Bim, the boy from Kathmandu
Bim, the boy from Kathmanducourtesy

A nearly naked 11 year old street urchin from the streets of Kathmandu attached himself to a Chabad-Lubavitch rabbinical student last year and begged for help. Now his smile lights up the Chabad House where he lives in Nepal.

The boy was covered with a scanty plastic bag when he arrived, Chabad-Lubavitch emissary Chani Lifshitz told the website in a phone conversation. 

Lifshitz described the scene while on a trip to Israel to organize supplies for the massive annual Passover seder held at the Chabad House, home to the Lifshitz family for 13 years.

Thousands of Israelis who backpack through the area are always present for the holiday event over which her husband, Chabad-Lubavitch emissary Rabbi Chezki Lifshitz presides each year. The complicated process of ordering and shipping the matzos and other supplies takes a lot of time; the rabbi remained back in Nepal with the couple’s five children and 12-year-old Bim, while his wife carried out the Passover mission in Israel.

“Hi, I’m Bim, the boy from Beit Chabad,” he tells the thousands of Israelis who arrive at the Kathmandu Chabad House each year as they trek through the Himalaya mountains when they are discharged from mandatory army service.

When he was brought to them, however, he wasn’t so cheery. “My grandmother is a Holocaust survivor,” said Lifshitz. “I learned from her not to ignore the pleading eyes of a child in need. Bim was not going to survive – that much was obvious.”

The boy was severely malnourished, his body raw from the beatings he had received from his handlers when his daily earnings on the street were a disappointment. A doctor was brought in to administer first aid, and the boy’s matted hair was cut to reveal his beautiful face.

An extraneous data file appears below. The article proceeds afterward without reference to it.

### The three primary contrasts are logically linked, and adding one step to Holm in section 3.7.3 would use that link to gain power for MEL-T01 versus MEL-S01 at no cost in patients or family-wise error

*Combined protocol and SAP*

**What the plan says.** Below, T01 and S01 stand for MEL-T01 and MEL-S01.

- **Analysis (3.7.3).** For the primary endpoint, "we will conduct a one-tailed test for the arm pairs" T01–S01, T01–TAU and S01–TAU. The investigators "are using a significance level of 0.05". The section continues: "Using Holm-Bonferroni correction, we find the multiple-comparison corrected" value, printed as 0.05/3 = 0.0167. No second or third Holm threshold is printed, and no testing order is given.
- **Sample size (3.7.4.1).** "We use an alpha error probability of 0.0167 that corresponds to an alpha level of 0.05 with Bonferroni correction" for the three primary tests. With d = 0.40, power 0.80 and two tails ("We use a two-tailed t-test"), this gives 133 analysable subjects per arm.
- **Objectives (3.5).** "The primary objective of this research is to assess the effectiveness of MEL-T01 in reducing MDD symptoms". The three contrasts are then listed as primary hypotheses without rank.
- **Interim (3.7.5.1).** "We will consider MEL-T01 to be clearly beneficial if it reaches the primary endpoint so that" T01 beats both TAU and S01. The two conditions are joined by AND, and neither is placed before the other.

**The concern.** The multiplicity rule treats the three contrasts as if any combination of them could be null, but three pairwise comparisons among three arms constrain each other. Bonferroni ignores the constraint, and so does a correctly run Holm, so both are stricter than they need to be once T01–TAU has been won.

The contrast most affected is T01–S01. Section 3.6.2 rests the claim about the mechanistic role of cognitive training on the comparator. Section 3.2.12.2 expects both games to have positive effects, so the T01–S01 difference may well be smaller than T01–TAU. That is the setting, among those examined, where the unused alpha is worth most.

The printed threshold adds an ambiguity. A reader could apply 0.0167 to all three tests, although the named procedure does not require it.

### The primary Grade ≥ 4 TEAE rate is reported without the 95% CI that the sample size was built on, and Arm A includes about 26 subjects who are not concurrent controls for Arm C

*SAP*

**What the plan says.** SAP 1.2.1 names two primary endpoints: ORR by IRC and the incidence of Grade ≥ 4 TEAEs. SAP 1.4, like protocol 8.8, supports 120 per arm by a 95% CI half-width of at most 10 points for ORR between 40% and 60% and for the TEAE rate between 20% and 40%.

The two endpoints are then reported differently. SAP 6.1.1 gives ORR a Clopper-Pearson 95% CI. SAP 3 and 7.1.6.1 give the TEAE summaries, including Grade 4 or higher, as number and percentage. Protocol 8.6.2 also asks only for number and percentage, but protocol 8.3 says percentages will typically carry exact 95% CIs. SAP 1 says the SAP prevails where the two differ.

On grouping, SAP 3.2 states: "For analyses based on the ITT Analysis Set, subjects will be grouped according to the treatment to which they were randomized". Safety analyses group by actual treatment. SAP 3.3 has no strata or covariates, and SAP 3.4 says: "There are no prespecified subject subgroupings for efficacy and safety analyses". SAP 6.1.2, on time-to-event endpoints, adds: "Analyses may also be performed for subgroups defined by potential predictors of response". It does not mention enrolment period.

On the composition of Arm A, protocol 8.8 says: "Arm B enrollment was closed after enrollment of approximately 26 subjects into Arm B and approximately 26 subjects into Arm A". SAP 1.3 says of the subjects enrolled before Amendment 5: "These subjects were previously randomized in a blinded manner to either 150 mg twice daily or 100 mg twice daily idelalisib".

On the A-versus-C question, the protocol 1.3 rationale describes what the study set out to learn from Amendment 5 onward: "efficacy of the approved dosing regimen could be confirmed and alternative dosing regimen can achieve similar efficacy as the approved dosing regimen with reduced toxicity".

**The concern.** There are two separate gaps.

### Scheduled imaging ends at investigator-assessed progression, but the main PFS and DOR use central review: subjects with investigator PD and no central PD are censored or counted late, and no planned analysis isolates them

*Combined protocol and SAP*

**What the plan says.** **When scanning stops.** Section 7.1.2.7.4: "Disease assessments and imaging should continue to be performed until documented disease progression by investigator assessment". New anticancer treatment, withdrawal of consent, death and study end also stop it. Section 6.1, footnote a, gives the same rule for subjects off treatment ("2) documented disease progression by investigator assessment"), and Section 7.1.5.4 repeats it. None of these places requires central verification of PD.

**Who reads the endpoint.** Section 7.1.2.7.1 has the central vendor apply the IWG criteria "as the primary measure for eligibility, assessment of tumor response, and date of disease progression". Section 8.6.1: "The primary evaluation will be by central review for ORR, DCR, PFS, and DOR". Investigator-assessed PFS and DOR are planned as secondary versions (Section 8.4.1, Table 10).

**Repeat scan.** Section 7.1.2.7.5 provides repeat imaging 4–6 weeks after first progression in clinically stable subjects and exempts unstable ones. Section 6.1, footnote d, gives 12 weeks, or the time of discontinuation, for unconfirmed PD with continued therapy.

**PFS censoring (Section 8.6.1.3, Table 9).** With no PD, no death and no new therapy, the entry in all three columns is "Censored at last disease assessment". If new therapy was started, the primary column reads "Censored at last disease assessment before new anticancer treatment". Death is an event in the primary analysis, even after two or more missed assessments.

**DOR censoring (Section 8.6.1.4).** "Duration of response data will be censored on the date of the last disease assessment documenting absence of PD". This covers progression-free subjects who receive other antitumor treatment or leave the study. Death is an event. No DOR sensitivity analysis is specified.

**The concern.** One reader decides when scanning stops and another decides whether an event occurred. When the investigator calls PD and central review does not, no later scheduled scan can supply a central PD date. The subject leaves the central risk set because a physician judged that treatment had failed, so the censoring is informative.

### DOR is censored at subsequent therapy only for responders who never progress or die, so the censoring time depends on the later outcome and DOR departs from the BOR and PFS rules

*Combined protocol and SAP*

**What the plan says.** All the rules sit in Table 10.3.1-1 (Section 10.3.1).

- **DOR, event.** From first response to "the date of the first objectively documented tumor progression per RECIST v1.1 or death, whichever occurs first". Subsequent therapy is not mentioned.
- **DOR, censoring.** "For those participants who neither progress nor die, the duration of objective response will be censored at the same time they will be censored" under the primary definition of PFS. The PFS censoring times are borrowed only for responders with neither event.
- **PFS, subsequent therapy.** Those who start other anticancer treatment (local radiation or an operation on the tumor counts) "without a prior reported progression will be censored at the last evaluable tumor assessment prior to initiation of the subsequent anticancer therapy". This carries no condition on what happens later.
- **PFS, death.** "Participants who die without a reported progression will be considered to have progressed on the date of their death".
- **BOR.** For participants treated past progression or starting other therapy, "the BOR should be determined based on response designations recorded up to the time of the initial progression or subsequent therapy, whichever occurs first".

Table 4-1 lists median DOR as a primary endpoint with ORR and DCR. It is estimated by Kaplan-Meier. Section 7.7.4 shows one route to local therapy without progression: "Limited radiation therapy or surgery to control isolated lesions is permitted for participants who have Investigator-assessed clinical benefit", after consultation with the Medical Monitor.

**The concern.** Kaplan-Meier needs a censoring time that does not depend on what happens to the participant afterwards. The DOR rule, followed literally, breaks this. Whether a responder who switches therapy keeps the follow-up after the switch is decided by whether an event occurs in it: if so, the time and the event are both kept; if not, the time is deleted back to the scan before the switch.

He was fed and clothed, and the couple did all they could to make him comfortable, while Bim explained how he had thought to seek the Chabad House. “He had heard of the Jewish place where people find help,” Lifshitz said simply.

But so had his traffickers, who quickly figured out where their source of income had fled and began a campaign of harassment against the family. Finally, the rabbi paid Bim’s handlers for his freedom and took him into their family, sending him to a private school where he has shown he is a quick learner. 

“Last year he did not know how to read or write. Now... he’s skipped two grades since he started formal schooling. He’s incredibly bright,” Lifshitz said.

The Nepalese boy, who is not Jewish, has been an asset to the family in unexpected ways. “My children have been amazing, full of love and appreciation for Bim. They’ve learned so much from him – gratitude for the things in life they never had to think about before ... like having parents.”

Bim is not Jewish, and conversion is not on the agenda, Lifshitz said. “We did not adopt him to make him Jewish. We adopted him to save his life,” she said bluntly.  Bim, on the other hand, is learning Hebrew and starting to talk about having a bar mitzvah next year like his “older brother” did. And he is insisting that his Jewish name is Binyamin.

The story has made headlines with so many people passing through – eventually even United Nations representatives stopped by, wanting to know more.

“I hope this will raise awareness of the plight of Nepal’s street children,” Lifshitz said.